Blizzard, Like Any Corporation, Can't Be Trusted To Care About Anything Past Profits

The Hong Kong protests are a complex issue, but you can be sure of one thing: corporations care the most about their bottom line.
October 11, 2019, 10:28pm
Photo of an BlizzCon panel, mics on a table with a black tablecloth, with a "BlizzCon" backdrop featuring characters from Starcraft and Diablo.
Image courtesy of Tim Pendemon

As much as any corporation says it will espouse certain values, you can absolutely count on them to drop those values if it threatens their bottom line. Blizzard's recent actions against a player coming out in solidarity with the Hong Kong protests are a prime example of this. Even with employees asking management to explain these decisions, they've yet to issue any formal statement. It's gotten to the point where right's organizations are getting involved. We discuss this complicated issue on this week's Waypoint Radio. You can read an excerpt and listen to the full episode below.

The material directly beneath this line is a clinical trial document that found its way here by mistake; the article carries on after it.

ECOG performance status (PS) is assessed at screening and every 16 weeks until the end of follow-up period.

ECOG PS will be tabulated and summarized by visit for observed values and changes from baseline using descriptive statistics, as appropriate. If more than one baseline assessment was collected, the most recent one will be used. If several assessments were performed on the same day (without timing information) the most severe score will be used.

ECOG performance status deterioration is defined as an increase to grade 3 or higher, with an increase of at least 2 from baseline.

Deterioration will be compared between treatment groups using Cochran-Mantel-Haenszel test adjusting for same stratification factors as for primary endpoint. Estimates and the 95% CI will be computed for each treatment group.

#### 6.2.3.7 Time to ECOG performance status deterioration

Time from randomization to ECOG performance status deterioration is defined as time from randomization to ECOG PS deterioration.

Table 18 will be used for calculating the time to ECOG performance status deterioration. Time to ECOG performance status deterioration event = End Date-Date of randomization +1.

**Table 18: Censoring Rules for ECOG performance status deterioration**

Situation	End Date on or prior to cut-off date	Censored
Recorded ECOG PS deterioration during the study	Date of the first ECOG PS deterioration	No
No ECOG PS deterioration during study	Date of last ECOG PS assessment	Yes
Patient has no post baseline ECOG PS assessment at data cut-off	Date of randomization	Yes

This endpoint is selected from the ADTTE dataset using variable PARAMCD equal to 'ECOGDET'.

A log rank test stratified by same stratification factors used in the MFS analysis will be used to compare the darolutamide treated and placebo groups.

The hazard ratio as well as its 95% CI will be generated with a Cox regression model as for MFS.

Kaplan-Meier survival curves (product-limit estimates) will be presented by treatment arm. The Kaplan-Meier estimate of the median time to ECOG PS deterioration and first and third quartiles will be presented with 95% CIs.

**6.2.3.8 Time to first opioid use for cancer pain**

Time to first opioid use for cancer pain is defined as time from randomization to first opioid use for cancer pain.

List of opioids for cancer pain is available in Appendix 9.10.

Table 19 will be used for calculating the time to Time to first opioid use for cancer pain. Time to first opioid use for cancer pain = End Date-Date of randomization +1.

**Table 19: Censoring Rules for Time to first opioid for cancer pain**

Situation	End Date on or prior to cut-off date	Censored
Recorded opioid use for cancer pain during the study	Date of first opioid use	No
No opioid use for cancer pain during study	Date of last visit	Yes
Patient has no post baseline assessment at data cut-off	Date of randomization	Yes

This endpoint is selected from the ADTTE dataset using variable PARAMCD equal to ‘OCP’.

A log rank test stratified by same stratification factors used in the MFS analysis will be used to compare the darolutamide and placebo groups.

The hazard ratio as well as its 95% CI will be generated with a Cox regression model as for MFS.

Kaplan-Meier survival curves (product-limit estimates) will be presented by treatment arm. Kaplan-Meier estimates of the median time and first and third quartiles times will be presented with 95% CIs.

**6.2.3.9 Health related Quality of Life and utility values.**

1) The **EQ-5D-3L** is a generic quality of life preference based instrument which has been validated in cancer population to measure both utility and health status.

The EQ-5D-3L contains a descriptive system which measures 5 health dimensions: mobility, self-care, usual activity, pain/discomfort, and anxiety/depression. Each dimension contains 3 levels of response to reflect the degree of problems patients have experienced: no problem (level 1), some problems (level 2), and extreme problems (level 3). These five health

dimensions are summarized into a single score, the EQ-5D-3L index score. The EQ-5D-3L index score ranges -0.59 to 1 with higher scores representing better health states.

Austin: Maybe I'm strawmanning this, but let me strawman this for a moment and propose, that I suspect that if you sat down with the folks running the NBA, if you sat down with Apple, if you sit down with Blizzard, if push come to shove you asked someone in these businesses "Why is it important to work with China?" they would peddle something about soft power dressed up. They would say "Well, we think over a long enough time, being part of the marketplace helps spread democratic values. We like to give people the option of choice, we think being part of this culture helps to create a broader global community. We think the NBA is an important in road to the people of China, [to] provide a cultural bridge between our peoples. We think that esports is a place that can bring these communities together long-term."